District of Columbia Independent Contractors: What you need to know

Whether a worker is an “employee” or an “independent contractor” is critical when it comes to such important issues as pension eligibility, workers' compensation coverage, wage and hour law, and many other matters. In some situations, federal law will govern, but the question is most often resolved by looking to state law, particularly in areas such as unemployment tax liability, workers' compensation, and state wage and hour requirements.
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An employer-employee relationship is a prerequisite for determining whether an individual is eligible for workers' compensation coverage (DC Code Sec. 32-1501). The District of Columbia Court of Appeals has ruled that the test for deciding this question is whether the individual is hired to do work in which the employer specializes. The test has two parts. First, the nature and character of the individual's work must be examined, including the degree of skill involved, the extent to which it is a separate calling or business, and the extent to which, when performing this work, an individual can be expected to carry his or her own accident burden. The second part of the test is the relationship of the work to the employer's business, including the extent to which the work is a regular part of the employer's regular business, whether the work is continuous or intermittent, and whether the duration of the job is sufficient to amount to the hiring of continuing services, as distinguished from contracting for the completion of a particular job (Gross v. District of Columbia Dept. of Employment Services, 826 A.2d 393 (D.C., 2003)).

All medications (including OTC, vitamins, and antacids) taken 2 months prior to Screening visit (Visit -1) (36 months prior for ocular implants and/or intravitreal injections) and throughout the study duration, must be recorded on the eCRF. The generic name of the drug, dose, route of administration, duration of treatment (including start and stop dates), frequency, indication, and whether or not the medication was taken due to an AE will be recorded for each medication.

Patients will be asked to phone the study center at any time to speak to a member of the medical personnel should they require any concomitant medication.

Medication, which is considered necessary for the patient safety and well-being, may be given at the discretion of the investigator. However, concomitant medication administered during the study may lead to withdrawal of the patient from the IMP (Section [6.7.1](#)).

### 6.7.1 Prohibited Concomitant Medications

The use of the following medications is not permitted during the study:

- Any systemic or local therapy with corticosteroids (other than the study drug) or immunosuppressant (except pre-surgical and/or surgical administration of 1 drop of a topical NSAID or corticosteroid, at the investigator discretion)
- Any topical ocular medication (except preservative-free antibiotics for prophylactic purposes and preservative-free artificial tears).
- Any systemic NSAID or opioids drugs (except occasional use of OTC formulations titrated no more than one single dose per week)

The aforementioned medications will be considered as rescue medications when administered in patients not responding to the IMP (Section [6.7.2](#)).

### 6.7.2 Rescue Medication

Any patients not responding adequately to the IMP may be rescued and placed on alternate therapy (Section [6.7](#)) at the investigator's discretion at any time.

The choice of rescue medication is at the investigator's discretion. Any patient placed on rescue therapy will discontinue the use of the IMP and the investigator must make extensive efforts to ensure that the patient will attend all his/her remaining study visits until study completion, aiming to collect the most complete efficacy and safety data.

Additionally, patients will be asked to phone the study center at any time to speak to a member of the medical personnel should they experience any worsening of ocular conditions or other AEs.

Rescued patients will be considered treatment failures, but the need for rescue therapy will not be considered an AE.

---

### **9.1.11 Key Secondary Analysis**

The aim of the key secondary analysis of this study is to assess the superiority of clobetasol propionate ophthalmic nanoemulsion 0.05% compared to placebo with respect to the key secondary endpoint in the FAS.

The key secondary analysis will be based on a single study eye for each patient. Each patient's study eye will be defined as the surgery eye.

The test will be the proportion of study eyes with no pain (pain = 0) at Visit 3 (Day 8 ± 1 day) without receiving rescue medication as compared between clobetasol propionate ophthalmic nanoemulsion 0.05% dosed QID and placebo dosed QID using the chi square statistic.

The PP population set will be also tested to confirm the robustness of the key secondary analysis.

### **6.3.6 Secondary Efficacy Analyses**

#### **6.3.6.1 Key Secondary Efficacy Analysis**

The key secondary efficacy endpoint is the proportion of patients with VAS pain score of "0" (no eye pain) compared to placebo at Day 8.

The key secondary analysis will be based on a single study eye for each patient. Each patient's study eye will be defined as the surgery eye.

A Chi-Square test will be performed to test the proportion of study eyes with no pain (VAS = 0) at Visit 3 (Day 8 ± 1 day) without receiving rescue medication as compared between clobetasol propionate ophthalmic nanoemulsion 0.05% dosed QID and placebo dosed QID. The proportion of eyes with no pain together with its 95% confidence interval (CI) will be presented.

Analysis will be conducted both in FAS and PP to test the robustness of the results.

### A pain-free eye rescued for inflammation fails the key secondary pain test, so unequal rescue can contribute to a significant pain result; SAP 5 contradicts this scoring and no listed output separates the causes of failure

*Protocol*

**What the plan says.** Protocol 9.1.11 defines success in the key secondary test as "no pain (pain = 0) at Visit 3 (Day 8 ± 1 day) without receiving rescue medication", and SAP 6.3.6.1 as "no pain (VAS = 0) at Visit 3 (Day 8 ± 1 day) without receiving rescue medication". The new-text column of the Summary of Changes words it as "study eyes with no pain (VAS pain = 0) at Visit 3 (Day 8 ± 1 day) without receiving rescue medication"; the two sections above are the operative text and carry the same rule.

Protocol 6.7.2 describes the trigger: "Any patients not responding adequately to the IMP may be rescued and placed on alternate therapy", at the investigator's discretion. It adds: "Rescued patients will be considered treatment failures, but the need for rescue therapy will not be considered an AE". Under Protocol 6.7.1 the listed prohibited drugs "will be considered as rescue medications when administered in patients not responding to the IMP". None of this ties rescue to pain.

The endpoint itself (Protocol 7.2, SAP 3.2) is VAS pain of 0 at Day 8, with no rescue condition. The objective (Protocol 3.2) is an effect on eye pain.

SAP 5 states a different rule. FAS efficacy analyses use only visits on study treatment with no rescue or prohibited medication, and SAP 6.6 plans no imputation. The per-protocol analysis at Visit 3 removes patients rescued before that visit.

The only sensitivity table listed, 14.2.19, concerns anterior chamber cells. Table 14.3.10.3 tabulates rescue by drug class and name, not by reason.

District of Columbia law applies the common-law rules for ...

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District of Columbia Independent Contractors Resources

Independent Contractors Products

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